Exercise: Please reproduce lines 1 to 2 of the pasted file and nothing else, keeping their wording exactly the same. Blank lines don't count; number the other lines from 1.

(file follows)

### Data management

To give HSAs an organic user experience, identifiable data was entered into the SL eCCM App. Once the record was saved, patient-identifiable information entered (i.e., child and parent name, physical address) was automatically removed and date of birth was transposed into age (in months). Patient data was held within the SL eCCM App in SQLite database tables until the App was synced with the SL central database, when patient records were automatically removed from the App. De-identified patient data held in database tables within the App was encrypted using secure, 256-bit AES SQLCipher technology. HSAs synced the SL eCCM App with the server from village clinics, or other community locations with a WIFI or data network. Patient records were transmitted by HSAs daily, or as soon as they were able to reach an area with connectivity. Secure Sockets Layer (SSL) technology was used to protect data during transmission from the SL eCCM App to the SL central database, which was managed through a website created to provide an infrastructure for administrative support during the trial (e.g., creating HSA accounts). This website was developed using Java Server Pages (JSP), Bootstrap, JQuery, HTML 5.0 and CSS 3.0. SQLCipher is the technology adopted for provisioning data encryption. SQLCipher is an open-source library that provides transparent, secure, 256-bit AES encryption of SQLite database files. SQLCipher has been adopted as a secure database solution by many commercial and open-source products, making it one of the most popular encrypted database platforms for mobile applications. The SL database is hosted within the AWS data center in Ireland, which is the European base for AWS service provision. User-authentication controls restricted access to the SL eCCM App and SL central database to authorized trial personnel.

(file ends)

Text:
### Data management

To give HSAs an organic user experience, identifiable data was entered into the SL eCCM App. Once the record was saved, patient-identifiable information entered (i.e., child and parent name, physical address) was automatically removed and date of birth was transposed into age (in months). Patient data was held within the SL eCCM App in SQLite database tables until the App was synced with the SL central database, when patient records were automatically removed from the App. De-identified patient data held in database tables within the App was encrypted using secure, 256-bit AES SQLCipher technology. HSAs synced the SL eCCM App with the server from village clinics, or other community locations with a WIFI or data network. Patient records were transmitted by HSAs daily, or as soon as they were able to reach an area with connectivity. Secure Sockets Layer (SSL) technology was used to protect data during transmission from the SL eCCM App to the SL central database, which was managed through a website created to provide an infrastructure for administrative support during the trial (e.g., creating HSA accounts). This website was developed using Java Server Pages (JSP), Bootstrap, JQuery, HTML 5.0 and CSS 3.0. SQLCipher is the technology adopted for provisioning data encryption. SQLCipher is an open-source library that provides transparent, secure, 256-bit AES encryption of SQLite database files. SQLCipher has been adopted as a secure database solution by many commercial and open-source products, making it one of the most popular encrypted database platforms for mobile applications. The SL database is hosted within the AWS data center in Ireland, which is the European base for AWS service provision. User-authentication controls restricted access to the SL eCCM App and SL central database to authorized trial personnel.